Overall, I found this picture book biography about Harriet Tubman to be a fairly enjoyable read. Adler presents factual information about Harriet Tubman's life as a slave as well as her work on the Underground Railroad, and I think that children would benefit from reading this book. That being said, I still felt that it was lacking in some ways. My primary issue with this book is that it seems to skirt over the severity of slavery. I understand that this book is meant for young children, and I wouldn't expect Adler to graphically describe the brutality of being beaten or hanged; however, I think that this book failed to portray the simple fact that slavery was a cruel and dehumanizing practice. For instance, there is a line in the book that goes, "She was wild and often beaten. She was not willing to do as she was told." I would not have an issue with this line if the author were somehow to convey to the reader that Harriet was not the one at fault here, but Adler fails to do that. Furthermore, the author completely neglected to explain what slavery in America was; he simply stated that Harriet and her family were "owned." I think that there is a way to appropriately describe to children what it meant to be a slave without having to also describe to them all of the horrifying details, but I don't believe that simply stating facts about what occurred without also alluding to the effects that these things had is the right way to do it. If I were to give this to a child to read, I would make sure that I personally explained slavery to them beforehand, as I don't think that this book succeeded in doing that. Additionally, I, personally, would not read this book to a class as it contains a few references to God and prayer. All in all, I think that this is a decent book that could help to further a child's understanding of slavery and knowledge of Harriet Tubman; however I would not give this book to a child as their primary means of learning about either of those things. ( )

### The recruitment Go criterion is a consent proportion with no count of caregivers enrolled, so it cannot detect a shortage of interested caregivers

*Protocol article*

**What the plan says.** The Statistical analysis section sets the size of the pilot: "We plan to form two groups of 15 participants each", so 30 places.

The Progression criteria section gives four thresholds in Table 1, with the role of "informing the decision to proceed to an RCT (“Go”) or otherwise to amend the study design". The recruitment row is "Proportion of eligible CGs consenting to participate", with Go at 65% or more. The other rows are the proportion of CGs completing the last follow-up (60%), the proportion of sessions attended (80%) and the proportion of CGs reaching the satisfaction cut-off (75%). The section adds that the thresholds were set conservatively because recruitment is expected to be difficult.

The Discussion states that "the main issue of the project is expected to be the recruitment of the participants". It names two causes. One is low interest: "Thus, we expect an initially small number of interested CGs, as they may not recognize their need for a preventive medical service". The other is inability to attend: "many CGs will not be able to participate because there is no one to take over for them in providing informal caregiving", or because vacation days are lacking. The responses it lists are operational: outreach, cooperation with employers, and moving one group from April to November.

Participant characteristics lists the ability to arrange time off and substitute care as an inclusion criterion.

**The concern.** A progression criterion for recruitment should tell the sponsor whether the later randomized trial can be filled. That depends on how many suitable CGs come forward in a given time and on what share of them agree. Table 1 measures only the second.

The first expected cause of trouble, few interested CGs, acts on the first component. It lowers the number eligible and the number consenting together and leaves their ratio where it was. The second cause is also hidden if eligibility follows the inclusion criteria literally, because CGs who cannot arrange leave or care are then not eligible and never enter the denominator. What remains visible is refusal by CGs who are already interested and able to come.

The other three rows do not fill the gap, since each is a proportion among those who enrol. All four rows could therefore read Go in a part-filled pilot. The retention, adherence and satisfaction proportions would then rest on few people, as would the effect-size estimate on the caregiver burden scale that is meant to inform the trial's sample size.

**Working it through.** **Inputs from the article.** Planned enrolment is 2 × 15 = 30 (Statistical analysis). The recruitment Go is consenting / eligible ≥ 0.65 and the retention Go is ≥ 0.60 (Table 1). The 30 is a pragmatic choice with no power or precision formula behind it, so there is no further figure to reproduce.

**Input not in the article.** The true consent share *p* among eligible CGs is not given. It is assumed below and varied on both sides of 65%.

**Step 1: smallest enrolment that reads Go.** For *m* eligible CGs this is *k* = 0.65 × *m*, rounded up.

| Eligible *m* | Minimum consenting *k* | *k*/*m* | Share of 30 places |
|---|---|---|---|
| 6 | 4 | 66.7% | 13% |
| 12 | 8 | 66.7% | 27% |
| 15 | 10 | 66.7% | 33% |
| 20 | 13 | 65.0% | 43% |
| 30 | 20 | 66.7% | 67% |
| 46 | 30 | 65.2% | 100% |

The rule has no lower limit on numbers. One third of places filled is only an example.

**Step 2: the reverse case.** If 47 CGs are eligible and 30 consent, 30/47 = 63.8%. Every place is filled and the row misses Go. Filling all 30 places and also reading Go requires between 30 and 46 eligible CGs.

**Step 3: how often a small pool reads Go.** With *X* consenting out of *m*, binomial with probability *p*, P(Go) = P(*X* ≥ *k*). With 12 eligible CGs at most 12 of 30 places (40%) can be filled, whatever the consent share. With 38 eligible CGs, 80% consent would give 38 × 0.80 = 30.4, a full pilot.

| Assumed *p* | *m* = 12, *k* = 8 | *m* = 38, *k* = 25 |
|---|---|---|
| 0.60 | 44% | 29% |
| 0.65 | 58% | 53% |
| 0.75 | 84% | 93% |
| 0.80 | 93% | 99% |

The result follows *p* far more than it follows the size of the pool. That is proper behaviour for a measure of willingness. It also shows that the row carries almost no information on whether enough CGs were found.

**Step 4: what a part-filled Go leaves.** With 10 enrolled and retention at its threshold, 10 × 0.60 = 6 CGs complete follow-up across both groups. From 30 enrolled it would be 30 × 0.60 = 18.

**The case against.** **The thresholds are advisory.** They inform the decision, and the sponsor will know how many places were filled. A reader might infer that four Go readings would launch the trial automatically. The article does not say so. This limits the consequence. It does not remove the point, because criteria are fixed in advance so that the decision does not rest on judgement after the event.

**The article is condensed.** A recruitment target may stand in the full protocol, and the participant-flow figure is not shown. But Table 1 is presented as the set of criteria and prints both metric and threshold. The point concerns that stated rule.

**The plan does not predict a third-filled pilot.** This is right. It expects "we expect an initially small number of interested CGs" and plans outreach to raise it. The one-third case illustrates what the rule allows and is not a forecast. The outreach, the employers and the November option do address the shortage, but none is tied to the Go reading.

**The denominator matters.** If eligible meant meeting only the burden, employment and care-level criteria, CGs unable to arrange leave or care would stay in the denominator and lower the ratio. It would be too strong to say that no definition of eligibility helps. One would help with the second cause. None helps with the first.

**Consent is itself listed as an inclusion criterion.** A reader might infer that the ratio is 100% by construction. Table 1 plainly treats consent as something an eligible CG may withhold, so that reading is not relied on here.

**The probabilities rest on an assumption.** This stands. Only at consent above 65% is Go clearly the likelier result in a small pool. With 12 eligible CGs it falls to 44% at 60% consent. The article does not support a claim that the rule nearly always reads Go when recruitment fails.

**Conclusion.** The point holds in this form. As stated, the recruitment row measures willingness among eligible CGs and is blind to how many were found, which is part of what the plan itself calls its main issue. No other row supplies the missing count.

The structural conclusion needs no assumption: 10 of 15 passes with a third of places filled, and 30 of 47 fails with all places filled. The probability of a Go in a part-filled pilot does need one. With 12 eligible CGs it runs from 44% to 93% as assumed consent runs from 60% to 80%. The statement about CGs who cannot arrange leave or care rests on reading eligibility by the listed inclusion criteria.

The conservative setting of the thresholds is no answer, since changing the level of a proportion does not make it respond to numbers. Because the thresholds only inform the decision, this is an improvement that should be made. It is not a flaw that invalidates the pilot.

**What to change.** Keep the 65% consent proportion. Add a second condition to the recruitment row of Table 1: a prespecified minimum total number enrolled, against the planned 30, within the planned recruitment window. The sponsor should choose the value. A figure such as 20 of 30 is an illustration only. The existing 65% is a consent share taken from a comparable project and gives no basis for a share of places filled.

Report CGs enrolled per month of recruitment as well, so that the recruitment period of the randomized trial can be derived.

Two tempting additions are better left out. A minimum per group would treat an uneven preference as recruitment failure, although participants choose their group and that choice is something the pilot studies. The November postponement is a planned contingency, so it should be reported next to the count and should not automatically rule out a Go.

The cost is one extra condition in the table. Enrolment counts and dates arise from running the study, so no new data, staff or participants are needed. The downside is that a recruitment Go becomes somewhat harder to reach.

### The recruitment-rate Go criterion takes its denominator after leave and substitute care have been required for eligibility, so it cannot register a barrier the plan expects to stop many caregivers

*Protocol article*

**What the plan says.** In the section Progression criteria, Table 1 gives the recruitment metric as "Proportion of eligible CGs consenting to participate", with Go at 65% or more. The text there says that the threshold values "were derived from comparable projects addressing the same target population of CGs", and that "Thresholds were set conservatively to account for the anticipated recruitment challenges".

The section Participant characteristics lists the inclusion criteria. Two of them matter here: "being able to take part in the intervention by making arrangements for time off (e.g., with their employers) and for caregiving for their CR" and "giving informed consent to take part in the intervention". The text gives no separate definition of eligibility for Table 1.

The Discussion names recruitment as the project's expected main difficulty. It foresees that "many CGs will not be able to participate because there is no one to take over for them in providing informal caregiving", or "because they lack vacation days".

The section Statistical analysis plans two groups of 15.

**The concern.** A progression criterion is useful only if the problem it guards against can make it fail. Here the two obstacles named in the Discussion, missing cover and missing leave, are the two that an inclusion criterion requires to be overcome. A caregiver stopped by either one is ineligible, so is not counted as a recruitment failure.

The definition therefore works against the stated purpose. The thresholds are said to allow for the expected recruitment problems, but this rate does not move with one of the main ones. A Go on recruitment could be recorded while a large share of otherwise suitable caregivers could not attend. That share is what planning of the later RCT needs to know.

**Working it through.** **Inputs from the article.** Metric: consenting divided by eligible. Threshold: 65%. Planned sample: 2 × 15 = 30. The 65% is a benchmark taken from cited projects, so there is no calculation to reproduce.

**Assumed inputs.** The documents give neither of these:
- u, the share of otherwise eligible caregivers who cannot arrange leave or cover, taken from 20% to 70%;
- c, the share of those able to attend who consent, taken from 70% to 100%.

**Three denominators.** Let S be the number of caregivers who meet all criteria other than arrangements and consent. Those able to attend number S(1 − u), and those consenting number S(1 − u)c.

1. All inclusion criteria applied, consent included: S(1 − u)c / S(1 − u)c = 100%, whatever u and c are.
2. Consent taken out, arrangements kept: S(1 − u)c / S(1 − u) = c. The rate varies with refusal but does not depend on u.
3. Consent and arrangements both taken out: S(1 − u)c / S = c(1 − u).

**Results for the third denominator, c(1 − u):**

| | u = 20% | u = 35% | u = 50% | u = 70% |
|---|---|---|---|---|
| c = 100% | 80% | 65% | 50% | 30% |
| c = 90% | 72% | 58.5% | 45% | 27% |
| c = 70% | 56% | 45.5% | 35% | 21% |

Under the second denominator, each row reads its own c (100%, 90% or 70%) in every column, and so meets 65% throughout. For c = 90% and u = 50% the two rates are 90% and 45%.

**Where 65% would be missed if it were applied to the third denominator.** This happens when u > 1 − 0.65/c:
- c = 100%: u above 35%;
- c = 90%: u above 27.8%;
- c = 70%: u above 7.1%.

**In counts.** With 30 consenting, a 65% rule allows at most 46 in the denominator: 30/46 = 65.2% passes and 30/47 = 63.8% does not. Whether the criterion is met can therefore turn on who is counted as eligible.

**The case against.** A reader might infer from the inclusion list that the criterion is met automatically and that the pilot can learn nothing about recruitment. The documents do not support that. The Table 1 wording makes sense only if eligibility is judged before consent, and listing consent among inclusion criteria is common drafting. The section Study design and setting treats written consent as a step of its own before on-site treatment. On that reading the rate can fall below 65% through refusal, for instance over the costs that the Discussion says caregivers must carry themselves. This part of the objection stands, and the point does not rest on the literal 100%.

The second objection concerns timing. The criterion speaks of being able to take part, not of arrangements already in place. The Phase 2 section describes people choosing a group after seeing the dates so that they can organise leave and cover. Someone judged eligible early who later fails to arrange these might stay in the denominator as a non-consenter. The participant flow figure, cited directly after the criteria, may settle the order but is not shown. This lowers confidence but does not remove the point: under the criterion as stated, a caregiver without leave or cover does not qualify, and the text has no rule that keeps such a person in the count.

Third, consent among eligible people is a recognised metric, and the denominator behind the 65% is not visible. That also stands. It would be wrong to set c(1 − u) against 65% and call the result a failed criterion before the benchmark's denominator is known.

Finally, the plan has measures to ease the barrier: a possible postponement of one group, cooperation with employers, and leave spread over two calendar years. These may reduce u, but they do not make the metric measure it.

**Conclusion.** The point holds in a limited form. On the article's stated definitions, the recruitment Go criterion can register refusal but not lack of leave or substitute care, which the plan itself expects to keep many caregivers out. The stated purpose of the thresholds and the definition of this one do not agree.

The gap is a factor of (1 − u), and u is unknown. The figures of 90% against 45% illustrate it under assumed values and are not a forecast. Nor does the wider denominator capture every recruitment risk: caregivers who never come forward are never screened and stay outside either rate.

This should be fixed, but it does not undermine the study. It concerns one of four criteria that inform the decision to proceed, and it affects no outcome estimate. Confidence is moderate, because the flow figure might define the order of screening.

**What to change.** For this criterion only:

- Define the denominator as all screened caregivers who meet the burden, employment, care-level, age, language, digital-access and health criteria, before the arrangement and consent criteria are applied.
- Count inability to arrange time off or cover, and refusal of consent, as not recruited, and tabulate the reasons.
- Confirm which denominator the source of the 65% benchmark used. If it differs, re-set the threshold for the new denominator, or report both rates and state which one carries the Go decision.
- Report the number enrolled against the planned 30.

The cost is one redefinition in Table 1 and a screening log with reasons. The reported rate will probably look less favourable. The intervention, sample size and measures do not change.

btbarret | Jan 25, 2017 |
Harriet Tubman referred as Moses to many was a strong leader who would stop at nothing to get her job done. Born a slave in Maryland, Harriet was always one to test the limits and boundaries. She was often beaten, whipped, and once seriously injured (although that was not her fault or the intention). After seeing a rebellion go bad, she realized that she wanted to help and make sure that her people would be lead to freedom much like Moses did. Harriet and her brothers ran away once but they turned back and made her come along. She was angry and decided that she would go with or without them; so she did just that. Harriet went alone and journeyed on the Underground Railroad trusting in people she did not know and risking her life everyday. Once she made the journey and was a free woman in the state of Pennsylvania she worked many jobs to save her money. She then spent the money she was making to continue the cycle and help other slaves get out and be set free. She was given the name "General Tubman" and lead hundreds of people to freedom. During the last years of her life, she opened a home in New York for African Americans who were sick, poor, or homeless. Harriet Tubman died in that house over the age of 90 and her mark will forever be left on the world. I think that the author did a great job showing the key points that she accomplished in her life and her effect. This book will be very useful! ( )
  mlanford3 | Jan 20, 2016 |
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Nombre del autorRolTipo de autor¿Trabajo?Estado
David A. Adlerautor principaltodas las edicionescalculado
Byrd, SamuelIlustradorautor secundariotodas las edicionesconfirmado

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Biography of the black woman who escaped from slavery to become famous as a conductor on the Underground Railroad.